More from this Author
- February 15, 2012
- January 25, 2012
- January 16, 2012
- January 5, 2012
The world’s markets for energy are in the midst of a shattering reconfiguration.
For almost the last 100 years, the relatively low price and high quality of crude oil has led it to dominate the market for energy. And since roughly the end of World War II, the world’s best and cheapest supplies of crude oil came from the Middle East. The oilfields of Saudi Arabia and a few surrounding areas were astoundingly prolific. They could deliver a potent form of energy for the lowest total cost to almost any market in the world.
But that’s all about to change.
Last week, the U.S. Energy Information Administration (EIA) raised its estimate for U.S. domestic natural gas production – again. The EIA now says U.S. production in 2011 will equal 65.39 billion cubic feet (bcf) per day in 2011. That’s up 5.8% from 2010 production levels. And it represents an all-time high, exceeding the 1973 record of 62.05 bcf a day.
Thanks to new technologies that can produce natural gas and gas liquids from massive shale deposits, growth in new natural gas production will continue for the next several decades. Yes, decades. This has already begun to change the landscape for energy in the U.S. and will reshape the world’s power markets, too.
U.S. shale gas is the fastest-growing reserve of energy in the world. And it’s the cheapest. There’s a tremendous opportunity for investors who understand how shale gas will change the world’s energy markets.
To understand why I’m so bullish on certain aspects of the world’s natural gas markets, you must realize that hydrocarbons – natural gas, coal, crude oil, etc. – are simply energy. They have various qualities that make them more or less useful and marketable. But at some point, they can be valued by their energy content.
Eventually, entrepreneurs and traders adjust the prices to reflect the differences in the energy content of each source. (In financial circles, trading to equalize markets is called “arbitrage.”)
And that’s our opportunity. Right now, natural gas is being sold at prices that defy all logic when measured by energy equivalent. In the U.S., natural gas is trading at prices that defy all logic based on market prices anywhere else in the world. My bet is, this situation doesn’t last. Billions of dollars will be made as this discrepancy closes.
Let me show you what I mean in two ways. First, this chart shows the relative prices of West Texas Intermediate crude oil and U.S. natural gas based on energy equivalence. As you can see, buying energy in the form of natural gas is now 75% cheaper than buying oil. That’s a record-breaking difference. That means, wherever possible, energy buyers are going to prefer natural gas.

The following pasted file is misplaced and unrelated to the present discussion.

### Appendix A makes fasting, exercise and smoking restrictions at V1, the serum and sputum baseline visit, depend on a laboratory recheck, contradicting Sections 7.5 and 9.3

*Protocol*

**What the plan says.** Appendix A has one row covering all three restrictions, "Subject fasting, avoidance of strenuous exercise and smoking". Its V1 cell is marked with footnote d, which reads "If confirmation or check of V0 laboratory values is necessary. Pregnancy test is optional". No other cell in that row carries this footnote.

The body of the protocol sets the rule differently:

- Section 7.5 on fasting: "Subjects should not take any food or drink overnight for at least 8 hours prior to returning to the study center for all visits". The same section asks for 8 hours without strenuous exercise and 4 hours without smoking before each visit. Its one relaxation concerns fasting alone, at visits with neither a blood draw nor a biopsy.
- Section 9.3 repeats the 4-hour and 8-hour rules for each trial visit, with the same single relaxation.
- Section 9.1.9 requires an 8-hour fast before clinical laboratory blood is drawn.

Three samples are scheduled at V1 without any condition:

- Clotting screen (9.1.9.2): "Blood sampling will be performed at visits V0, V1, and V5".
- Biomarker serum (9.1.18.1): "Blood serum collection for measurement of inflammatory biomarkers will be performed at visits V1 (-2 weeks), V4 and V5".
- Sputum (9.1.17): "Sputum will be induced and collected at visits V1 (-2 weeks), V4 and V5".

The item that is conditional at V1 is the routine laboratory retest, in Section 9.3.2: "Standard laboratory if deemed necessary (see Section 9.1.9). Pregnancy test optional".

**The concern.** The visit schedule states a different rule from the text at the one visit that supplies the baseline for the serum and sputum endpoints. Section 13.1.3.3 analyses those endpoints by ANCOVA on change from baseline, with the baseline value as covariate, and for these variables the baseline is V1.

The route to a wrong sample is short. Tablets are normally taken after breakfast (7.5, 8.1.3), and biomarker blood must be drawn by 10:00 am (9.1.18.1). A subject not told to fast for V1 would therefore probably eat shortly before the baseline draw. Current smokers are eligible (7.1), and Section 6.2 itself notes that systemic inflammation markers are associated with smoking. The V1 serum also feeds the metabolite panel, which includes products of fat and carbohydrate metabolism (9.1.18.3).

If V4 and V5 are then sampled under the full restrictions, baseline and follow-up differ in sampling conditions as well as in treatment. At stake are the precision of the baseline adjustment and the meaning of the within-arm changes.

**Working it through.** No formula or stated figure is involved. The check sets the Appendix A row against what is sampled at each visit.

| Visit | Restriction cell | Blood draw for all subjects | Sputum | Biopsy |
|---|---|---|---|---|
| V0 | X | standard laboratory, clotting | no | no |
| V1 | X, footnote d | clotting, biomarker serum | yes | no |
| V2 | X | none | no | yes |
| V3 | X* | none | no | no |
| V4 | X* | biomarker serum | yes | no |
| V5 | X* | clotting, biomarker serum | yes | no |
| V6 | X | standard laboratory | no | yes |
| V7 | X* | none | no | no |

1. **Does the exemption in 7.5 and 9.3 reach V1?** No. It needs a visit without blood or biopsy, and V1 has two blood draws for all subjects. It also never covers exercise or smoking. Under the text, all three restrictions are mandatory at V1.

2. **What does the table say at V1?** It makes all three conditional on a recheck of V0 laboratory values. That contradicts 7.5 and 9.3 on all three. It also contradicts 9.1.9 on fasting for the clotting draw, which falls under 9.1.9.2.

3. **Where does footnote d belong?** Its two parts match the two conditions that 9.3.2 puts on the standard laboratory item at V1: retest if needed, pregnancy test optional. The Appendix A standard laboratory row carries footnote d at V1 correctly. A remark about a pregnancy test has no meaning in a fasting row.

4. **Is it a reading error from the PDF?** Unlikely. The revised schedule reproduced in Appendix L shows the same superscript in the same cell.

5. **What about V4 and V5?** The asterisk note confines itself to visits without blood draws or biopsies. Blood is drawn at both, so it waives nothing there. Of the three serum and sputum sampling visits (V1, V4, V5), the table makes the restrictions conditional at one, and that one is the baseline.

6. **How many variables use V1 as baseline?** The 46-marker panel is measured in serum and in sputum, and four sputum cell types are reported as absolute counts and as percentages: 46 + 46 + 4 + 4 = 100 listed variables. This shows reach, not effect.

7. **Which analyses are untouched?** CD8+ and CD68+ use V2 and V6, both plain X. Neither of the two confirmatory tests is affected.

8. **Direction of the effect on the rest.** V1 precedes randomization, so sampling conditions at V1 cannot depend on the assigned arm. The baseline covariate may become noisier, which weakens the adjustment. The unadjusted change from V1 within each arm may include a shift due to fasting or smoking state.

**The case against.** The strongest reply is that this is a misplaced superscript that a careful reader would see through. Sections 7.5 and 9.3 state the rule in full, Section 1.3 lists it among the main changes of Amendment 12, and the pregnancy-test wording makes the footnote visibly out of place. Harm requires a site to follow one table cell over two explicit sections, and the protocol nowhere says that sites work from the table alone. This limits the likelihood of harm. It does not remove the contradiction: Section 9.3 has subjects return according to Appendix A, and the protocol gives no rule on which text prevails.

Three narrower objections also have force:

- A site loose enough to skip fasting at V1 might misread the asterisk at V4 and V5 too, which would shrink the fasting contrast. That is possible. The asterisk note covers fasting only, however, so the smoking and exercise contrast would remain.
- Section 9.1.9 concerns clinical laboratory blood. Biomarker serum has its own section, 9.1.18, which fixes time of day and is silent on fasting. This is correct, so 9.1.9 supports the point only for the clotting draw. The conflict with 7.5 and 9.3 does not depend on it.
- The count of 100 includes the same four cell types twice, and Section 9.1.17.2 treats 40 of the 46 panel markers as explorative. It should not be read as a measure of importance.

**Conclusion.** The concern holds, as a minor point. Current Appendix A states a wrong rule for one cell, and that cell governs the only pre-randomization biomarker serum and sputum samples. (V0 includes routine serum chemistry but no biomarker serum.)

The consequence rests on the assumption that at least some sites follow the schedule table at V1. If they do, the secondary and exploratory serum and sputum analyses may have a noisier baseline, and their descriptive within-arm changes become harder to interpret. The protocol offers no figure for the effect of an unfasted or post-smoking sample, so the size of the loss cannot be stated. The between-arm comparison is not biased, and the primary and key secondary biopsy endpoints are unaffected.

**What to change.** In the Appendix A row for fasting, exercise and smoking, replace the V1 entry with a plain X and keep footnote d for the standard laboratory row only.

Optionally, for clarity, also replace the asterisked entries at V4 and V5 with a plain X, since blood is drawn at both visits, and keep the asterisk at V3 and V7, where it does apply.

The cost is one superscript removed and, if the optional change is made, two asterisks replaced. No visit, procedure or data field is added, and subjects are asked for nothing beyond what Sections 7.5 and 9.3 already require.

Here’s the other key chart. (Our friends at the Motley Fool published this recently.) It shows how since the discovery in America of vast new natural gas reservoirs in 2007, natural gas prices have diverged substantially for the world’s major markets – U.S., Europe, and Asia. Today in Asia, natural gas is selling for almost $14 per thousand cubic feet (mcf), while the price in the U.S. is barely more than $4 per mcf.
These two charts imply a huge opportunity. Here’s the easiest way to understand it…
Right now, prices for U.S. natural gas are less than half of natural gas prices in the rest of the world. And energy in the form of U.S. natural gas is roughly 75% cheaper than energy in the form of crude oil.
Such a dramatic difference in price in the same commodity – energy – shouldn’t exist for long. Traders will always arbitrage the prices back toward equilibrium. I’m going to say that again, just to make sure everyone gets it:
Such dramatic differences in price in the same commodity – energy – shouldn’t exist for long. Traders will always arbitrage the prices back toward equilibrium.
One way or another, in five to 10 years, the prices of crude oil and natural gas will not sit so far apart. Wherever and however possible, natural gas will be used in place of more expensive forms of energy, such as coal and crude oil.
The prices will converge… which will make companies involved in the transport of natural gas – and owners of the best natural gas assets – a fortune.
– Porter StansberrySource: Daily Wealth